• Only use safe water for drinking, cooking or brushing your teeth
  • Wash your hands frequently or use an alcohol based hand sanitiser gel
  • Your GP may also recommend an oral cholera vaccine called Dukoral

If you do get TD there are medications available that can help however if you have ongoing severe diarrhoea or a fever you should seek medical attention.

Can travel vaccinations help prevent STI’s?

Sexually transmitted infections (STI’s) can be reliably prevented and the steps to ensure you don’t get infected are the same when travelling as when you are at home.  There are currently no vaccinations available for Hepatitis C, syphilis and HIV.  If you are planning on engaging in sexual activity while overseas make sure you are protected from contracting an STI by avoiding unprotected sex, especially with high risk partners.

Unprotected sex is not the only way you can become infected with some blood borne viruses, engaging in intravenous drug use as well as unscreened blood transfusions, injections with non-sterile medical equipment can also lead to contracting Hepatitis B and C as well as HIV.  It may be a good idea to leave the piercings and tattoos until you return from your holidays!

What about medical procedures?

Medical tourism has become a boom industry over the last couple of years with many people opting to go overseas for plastic/cosmetic surgery or dental procedures.  This boost is partly due to an influx of medical tourism agencies offering packages that incorporate flights and accommodation as well as the cost of the procedure.  This is a high risk industry and we often hear of patients returning with unhappy experiences and poor standard work.  The Australian Dental Association (ADA) and the Australian Society of Plastic Surgeons (ASPS) have both issued advice for people considering having dental work or plastic/cosmetic surgery done overseas.  They suggest that you take your time making a decision and to do your research.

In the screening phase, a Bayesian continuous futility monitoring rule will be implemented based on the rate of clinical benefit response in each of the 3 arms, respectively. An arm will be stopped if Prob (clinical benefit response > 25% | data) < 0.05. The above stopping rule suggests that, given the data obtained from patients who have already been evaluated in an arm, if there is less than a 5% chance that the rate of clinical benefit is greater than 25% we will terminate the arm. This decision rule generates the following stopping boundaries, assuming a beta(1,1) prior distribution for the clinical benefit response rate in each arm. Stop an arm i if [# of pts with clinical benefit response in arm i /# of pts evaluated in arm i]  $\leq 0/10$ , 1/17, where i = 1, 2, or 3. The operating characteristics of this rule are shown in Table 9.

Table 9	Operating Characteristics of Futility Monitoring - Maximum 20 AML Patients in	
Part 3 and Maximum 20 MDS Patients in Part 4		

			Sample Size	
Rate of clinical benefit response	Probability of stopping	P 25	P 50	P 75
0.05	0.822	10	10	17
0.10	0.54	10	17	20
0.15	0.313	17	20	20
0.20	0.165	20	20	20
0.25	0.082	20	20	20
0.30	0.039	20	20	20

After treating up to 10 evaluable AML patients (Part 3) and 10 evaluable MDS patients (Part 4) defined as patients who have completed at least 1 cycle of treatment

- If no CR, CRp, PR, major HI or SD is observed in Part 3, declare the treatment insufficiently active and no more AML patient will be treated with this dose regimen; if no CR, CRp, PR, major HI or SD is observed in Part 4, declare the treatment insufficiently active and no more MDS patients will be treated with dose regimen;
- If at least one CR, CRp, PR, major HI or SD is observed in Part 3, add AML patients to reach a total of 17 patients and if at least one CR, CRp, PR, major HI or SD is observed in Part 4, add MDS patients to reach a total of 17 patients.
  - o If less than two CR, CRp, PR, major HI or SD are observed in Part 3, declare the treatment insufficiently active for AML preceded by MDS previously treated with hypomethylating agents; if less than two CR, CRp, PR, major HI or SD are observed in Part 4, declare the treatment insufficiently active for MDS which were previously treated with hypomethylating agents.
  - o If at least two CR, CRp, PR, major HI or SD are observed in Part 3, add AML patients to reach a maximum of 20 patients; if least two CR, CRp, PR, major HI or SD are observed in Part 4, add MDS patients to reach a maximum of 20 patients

• Research online or try to visit the hospital beforehand. Look for reviews or places recommended by expatriates living in that country. Many hospitals provide background details on their dentists, including qualifications and where they trained.
  • Ask questions. Ask for a full treatment plan and ask about the time frame, as well as the total costs. Are the medical standards of care and quality control requirements at least as good as those in Australia? Have I been assured that the devices and products used in overseas hospitals meet Australian standards?
  • Make time. Don’t book an inflexible airfare or limited annual leave, as you may need to stay longer than expected.
  • Accept that you may need to go back for more work. You may lose the savings you made initially.

How do I make an appointment for a travel doctor in Geelong?

Just contact us at Kardinia Health and we will be able to assist. You’ll need to make a double appointment as this will allow our GP to talk through everything with you. You may need a review appointment as well. Your health is extremely important and never more so than when you are travelling.